18/ So the only question—under federal law—is whether Trump directly or indirectly funded Russia's computer crimes after August 17th, 2016.
19/ 22 days after his August 17, 2016 briefing—September 8—Trump's NatSec and foreign policy chief, Sessions, met with Russia's ambassador.
20/ Last week, Sessions finally conceded to Congress—after providing false answers in two prior testimonies—he and Kislyak talked sanctions.
21/ Sessions began his September 8 sanctions discussion with Kislyak at the July RNC. So for both discussions he was legally Trump's agent.
22/ On September 8, Trump's position on Russian sanctions was to oppose them and to support their unilateral abolition by the United States.
23/ Sessions now admits to having communicated to Ambassador Kislyak the Trump campaign's position on US-Russia sanctions—that is, against.
24/ The legal problem for Trump here is that his position supports an unmitigated financial benefit for Russia—essentially a pecuniary gift.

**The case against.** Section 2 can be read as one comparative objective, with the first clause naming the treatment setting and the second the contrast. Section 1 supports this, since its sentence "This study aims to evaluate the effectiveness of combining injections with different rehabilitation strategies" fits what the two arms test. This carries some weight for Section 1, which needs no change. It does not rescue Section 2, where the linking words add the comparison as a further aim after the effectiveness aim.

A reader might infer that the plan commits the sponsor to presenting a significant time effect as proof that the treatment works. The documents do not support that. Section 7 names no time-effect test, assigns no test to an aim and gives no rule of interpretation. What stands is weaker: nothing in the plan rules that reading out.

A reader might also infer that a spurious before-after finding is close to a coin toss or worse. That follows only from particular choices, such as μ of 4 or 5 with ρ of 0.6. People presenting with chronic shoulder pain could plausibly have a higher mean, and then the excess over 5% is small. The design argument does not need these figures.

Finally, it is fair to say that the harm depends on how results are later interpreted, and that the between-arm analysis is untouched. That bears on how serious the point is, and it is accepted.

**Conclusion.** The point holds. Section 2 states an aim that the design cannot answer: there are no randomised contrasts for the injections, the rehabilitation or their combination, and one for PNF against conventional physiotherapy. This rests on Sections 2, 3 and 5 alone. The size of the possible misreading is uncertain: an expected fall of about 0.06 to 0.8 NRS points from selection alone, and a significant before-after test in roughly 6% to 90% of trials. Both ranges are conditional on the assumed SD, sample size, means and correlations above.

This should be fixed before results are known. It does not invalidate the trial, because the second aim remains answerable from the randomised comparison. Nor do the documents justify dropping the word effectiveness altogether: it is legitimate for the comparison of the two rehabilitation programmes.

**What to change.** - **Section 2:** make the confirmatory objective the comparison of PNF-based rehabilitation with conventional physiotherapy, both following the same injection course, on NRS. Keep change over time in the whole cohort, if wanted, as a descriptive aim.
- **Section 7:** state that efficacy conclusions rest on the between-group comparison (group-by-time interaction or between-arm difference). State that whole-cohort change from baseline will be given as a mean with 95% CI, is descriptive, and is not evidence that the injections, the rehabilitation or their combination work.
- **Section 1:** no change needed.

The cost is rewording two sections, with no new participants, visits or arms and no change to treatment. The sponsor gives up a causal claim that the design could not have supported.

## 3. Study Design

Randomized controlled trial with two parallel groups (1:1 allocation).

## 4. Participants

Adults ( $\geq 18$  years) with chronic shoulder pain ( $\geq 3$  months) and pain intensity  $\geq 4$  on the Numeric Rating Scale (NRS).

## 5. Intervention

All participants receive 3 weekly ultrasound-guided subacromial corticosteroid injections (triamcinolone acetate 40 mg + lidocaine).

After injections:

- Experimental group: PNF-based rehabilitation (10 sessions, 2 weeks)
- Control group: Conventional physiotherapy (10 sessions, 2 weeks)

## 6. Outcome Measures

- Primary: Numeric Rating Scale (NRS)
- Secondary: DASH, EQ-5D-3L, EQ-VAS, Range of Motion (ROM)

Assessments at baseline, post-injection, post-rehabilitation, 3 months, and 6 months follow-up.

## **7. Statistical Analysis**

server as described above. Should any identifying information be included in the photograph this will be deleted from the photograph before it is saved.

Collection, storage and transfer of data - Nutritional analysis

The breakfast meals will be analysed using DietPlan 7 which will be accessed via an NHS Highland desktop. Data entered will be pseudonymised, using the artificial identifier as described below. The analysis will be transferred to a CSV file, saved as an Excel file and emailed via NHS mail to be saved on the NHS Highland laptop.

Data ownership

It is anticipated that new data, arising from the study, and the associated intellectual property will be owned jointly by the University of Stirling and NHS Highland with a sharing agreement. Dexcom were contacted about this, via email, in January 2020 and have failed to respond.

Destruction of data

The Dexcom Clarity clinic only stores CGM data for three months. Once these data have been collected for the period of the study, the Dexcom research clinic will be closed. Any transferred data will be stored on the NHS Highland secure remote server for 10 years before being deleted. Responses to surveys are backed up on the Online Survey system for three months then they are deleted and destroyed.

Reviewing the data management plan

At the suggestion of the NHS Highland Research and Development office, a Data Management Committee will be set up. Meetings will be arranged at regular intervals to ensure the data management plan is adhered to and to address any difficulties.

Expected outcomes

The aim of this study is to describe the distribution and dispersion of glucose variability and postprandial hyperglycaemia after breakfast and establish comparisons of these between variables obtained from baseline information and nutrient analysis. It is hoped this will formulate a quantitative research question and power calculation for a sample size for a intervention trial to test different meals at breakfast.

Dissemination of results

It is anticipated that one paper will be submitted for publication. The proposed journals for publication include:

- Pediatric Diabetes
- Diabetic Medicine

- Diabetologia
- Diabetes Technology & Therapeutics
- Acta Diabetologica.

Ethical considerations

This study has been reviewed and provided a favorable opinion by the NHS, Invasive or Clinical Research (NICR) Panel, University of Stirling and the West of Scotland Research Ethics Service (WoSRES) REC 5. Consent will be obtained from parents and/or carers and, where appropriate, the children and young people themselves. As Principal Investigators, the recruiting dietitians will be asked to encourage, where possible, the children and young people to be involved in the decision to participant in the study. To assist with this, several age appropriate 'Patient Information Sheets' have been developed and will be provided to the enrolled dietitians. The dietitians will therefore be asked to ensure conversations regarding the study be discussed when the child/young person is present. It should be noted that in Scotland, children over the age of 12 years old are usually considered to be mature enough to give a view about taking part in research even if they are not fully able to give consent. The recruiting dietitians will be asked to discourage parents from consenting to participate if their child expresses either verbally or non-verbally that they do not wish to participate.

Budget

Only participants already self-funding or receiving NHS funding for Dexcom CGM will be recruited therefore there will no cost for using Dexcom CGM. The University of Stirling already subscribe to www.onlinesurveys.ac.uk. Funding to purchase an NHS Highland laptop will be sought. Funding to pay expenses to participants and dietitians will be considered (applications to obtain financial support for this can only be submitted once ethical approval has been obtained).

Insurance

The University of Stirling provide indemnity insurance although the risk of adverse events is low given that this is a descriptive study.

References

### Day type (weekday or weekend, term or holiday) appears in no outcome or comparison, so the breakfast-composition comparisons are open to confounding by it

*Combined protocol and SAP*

25/ If Trump had changed his policy post-August 17, it'd be different. Or if he supported negotiated sanctions relief—benefit to both sides.
26/ But Trump's position was that—despite knowing Russia had committed computer fraud—they should receive an unmitigated financial benefit.
27/ This cannot be emphasized enough: Trump's sanctions policy was legally and historically unprecedented in the history of U.S. politics.
28/ Trump didn't just permit Sessions to offer unilateral sanctions relief to Russia. He had other aides put it into the public sphere, too.
29/ One of Trump's top NatSec and foreign policy aides—George Papadopoulos—was a self-admitted agent of the Kremlin.…
30/ On March 24th, 2016, Papadopoulos revealed to his NatSec and foreign policy teammates that the Kremlin had sent him to set up meetings.
31/ As a legal "agent" of the Kremlin—one authorized to make offers on its behalf—Papadopoulos was supposed to get a Trump-Putin meeting.
32/ Failing that, he was to get a meeting between top Trump officials and Kremlin officials. This was known to Trump aides as of March 24th.
33/ On March 31, Papadopoulos revealed himself as a Kremlin agent to Trump himself at the Trump International in DC.…
34/ (Note: The Daily Caller erroneously reported Sessions permanently nixed Papadopoulos' entreaty. WaPo has confirmed that that wasn't so.)
35/ The reason this matters is that Trump didn't fire Papadopoulos. He made him one of his spokesmen on Russia policy for over six months.